Using Love and Beauty to Defy Extremism

Abderrahmane Sissako, NYC, 10/2/14

Abderrahmane Sissako, NYC, 10/2/14

“Timbuktu,” director and co-writer Abderrahmane Sissako’s exquisite new feature, is an angry and mournful account of the people of the Malian city and its surrounding dessert resisting the 2012 occupation of heavily armed, foreign jihadist buffoons, with defiance and disdain.

There are also moments of love and joy. A beautiful family, Kidane (Ibrahim Ahmed, aka Pino), his wife Satima (Toulou Kiki) and their 12-year-old daughter Toya (Layla Walet Mohamed), lives simply and peacefully in a tent in the dunes, removed from the repression and violence in Timbuktu. Kidane plays his guitar, Satima and Toya care for their goats and Issan (Mehdi AG Mohamed), also 12, helps Kidane tend the herd of eight cows that provides the family’s livelihood.

In Timbuktu, men are instructed to roll up the cuffs of their pants, a woman selling fish is ordered to wear gloves (in addition to socks and the mandatory chador).  Cigarettes, music soccer, all off-limits (although in a  wonderful, funny scene, boys play without a ball, miming their beloved game). And a junior militant with a megaphone, stands in the ochre street, detailing everything that’s been prohibited since the fundamentalists’ takeover, ending his tirade with “(It’s) forbidden to do any old thing.”

Slowly Islamic extremist control reaches into the dessert, eroding the family’s near-idyllic life. Satima is repeatedly menaced by visits from an aggressive jihadist, Abdelkrim (Abel Jafri), when Kidane is away.  But when the intruder tells her that she must cover her head, she responds, “Don’t look at what you don’t want to see.”  She longs to flee with her family, but they lack an escape route.

Perversion of Sharia law is used to justify grotesque abuse (a young woman is married to a militant, against her will and despite her mother’s fierce protestations and the objection of the local imam) and atrocity (a beautiful singer is brutally lashed for her glorious music* and a male and a female companion are stoned to death for “being together”).

Sissako who was born in Mauritania but grew up in Mali says, “The film, through the couple Kidane and Satima, insists on one essential point: that violence will never be able to kill love. You can kill a man, but you cannot kill the love he has for his daughter, his wife. This is fundamental, and is the key to victory over barbarity. It is how we defy extremism. They will not have the last word. Beauty and dignity will triumph.”

“Timbuktu,” (nominated for best foreign language film), will open on Wednesday, January 28 at Film Forum for a two-week run.

*Music is a fundamental part of the culture of Mali. Ibrahim Ahmed (who plays Kidane), born in Gao, Mali, has been part of the two international and well-known Touareg music bands, Tamikrest and Terakaft.  The great Malian singer, Salif Keita, known as “the golden voice of Africa”  (which totally undersells his profound talent), like Sissako, is an artist well-aquainted with beauty.  Just two of my favorite songs: “Folon” and “Seydou.”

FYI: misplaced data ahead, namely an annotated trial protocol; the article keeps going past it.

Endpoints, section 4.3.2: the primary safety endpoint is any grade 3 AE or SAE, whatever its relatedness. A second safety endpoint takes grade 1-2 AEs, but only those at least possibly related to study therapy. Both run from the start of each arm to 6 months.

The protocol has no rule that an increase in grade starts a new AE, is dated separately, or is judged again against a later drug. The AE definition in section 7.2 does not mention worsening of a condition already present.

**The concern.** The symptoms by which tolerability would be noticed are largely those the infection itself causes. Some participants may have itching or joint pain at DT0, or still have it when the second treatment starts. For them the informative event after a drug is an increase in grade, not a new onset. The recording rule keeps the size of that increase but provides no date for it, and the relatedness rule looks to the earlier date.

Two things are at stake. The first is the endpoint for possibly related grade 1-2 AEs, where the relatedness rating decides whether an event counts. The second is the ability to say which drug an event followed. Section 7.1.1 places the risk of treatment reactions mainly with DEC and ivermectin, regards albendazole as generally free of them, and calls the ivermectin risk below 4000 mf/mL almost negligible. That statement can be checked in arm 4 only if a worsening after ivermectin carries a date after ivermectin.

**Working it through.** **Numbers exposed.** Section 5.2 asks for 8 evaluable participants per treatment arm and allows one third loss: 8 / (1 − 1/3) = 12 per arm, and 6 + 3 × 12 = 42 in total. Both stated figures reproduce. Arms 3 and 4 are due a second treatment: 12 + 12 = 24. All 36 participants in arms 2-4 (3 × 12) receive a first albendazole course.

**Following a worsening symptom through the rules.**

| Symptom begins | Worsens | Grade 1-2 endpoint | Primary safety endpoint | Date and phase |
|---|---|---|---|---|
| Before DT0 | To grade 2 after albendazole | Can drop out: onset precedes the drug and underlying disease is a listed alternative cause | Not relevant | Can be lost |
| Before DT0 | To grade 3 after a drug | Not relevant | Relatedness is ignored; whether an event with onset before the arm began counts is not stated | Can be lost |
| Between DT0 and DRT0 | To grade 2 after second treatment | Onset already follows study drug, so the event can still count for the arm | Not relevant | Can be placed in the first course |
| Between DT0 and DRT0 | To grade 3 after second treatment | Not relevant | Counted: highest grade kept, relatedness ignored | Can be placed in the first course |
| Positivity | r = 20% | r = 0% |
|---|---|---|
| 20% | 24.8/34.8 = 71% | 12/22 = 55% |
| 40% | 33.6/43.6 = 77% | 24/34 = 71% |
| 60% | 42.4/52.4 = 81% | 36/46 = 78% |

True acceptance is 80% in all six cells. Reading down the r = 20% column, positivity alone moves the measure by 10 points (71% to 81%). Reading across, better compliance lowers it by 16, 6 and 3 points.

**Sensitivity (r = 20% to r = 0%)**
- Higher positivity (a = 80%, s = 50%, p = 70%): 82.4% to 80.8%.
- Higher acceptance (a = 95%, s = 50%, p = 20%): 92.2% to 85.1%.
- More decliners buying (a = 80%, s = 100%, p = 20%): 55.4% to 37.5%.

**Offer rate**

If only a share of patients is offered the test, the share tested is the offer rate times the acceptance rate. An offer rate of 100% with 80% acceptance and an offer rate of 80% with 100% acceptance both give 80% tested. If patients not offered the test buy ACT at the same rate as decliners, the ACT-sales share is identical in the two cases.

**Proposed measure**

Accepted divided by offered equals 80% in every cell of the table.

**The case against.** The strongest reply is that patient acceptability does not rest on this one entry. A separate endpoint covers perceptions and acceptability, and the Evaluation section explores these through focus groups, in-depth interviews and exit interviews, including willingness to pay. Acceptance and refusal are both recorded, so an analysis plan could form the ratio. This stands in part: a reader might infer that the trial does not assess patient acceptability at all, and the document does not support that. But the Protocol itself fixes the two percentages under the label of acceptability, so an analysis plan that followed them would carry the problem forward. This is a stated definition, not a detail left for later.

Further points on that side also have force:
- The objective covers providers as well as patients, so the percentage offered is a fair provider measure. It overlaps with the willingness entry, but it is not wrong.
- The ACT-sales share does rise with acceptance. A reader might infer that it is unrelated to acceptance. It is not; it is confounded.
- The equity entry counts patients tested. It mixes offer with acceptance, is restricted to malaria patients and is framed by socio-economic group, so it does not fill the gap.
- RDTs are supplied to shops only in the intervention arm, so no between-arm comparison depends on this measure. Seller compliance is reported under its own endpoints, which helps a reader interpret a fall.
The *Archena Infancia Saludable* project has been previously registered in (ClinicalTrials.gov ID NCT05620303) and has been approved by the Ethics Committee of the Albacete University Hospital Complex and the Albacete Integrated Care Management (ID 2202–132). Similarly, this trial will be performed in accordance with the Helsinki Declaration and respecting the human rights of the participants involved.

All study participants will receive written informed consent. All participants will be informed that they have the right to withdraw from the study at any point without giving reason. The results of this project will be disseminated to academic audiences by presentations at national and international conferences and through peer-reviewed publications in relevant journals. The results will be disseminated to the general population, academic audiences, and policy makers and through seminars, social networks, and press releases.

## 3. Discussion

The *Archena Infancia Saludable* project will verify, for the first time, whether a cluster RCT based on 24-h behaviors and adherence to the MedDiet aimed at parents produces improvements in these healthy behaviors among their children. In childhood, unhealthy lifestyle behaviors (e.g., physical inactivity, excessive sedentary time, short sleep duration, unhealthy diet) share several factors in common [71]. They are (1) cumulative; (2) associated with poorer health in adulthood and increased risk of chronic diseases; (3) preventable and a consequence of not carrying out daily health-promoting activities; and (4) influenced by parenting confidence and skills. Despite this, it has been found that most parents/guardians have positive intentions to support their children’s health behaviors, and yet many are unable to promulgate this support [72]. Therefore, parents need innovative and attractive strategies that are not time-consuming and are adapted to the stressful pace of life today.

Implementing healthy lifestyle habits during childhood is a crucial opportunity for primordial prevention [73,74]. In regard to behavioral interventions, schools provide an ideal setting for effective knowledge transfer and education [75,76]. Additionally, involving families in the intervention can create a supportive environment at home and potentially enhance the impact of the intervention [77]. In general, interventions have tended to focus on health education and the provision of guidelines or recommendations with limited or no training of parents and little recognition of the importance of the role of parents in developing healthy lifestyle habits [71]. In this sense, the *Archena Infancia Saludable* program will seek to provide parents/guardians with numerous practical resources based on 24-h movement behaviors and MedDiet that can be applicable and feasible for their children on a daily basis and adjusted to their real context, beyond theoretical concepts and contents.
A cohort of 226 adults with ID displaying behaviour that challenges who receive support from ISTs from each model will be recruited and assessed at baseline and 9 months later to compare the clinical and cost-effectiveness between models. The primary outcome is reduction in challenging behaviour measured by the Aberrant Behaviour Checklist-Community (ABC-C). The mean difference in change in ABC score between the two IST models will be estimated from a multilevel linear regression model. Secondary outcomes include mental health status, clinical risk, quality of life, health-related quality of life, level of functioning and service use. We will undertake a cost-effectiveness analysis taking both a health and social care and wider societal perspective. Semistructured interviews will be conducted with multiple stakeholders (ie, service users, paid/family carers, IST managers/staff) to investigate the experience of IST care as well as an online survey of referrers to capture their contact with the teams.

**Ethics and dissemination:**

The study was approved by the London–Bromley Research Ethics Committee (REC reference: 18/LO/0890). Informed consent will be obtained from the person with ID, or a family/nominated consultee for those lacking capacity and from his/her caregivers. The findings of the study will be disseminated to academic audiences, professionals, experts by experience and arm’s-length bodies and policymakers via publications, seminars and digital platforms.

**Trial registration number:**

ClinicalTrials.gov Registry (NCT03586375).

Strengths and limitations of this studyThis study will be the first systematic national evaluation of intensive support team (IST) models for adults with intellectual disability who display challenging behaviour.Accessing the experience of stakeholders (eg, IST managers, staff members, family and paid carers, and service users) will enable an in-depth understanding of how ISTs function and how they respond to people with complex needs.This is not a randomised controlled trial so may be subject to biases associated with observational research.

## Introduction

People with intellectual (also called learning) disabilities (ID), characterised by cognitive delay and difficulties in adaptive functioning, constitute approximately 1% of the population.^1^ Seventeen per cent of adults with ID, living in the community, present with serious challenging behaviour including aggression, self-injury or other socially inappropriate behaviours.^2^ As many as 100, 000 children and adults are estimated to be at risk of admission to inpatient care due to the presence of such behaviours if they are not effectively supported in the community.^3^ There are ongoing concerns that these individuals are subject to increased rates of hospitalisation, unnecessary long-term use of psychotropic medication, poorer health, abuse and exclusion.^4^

Keita is a common name in Mail–the empire was founded by Sundiata Keita (from whom Salif Keita is a directly descended)–so I just choose to think the Seydou he’s singing about (obviously my language skills don’t include Bambara) is the photographer Seydou Keita  (1921–2001), as great a portraitist as Sander, Avedon or Penn.   The story that Salif and Seydou are nephew and uncle is probably apocryphal–I can’t find any evidence–but they are linked by their massive artistry.

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5 Responses to Using Love and Beauty to Defy Extremism

  1. Djibril says:

    Thanks for your post. I have watched this movie last night. It was so beautiful yet painful! I am still mesmerized.

    • I’m so glad you liked my post, thank you, and more importantly watched and really liked “Timbuktu.” Sissako is a great filmmaker.
      (Sorry not to reply sooner. I just found your comment in my spam folder–first mistake WordPress has made with comments on my blog.)

    • Hi, Djibril.
      You might already know about the Sissako retrospective at BFI (wish I were in London), but in case you don’t:

      From Fandor’s Keyframe Daily: “London. As Timbuktu opens today in the UK, it launches a new season at BFI Southbank, Abderrahmane Sissako: Poetry, Politics and the New African Cinema, and Basia Lewandowska Cummings presents a primer: ‘Since rising to prominence in 2002 with his contemplative but humorous film about one Mauritanian boy’s desire for an electric lightbulb (Waiting for Happiness), his films—addressing globalization, identity politics and now, most controversially, Islamic radicalism—have offered serious narratives about the realities facing Africa today, told through searingly beautiful images.’”

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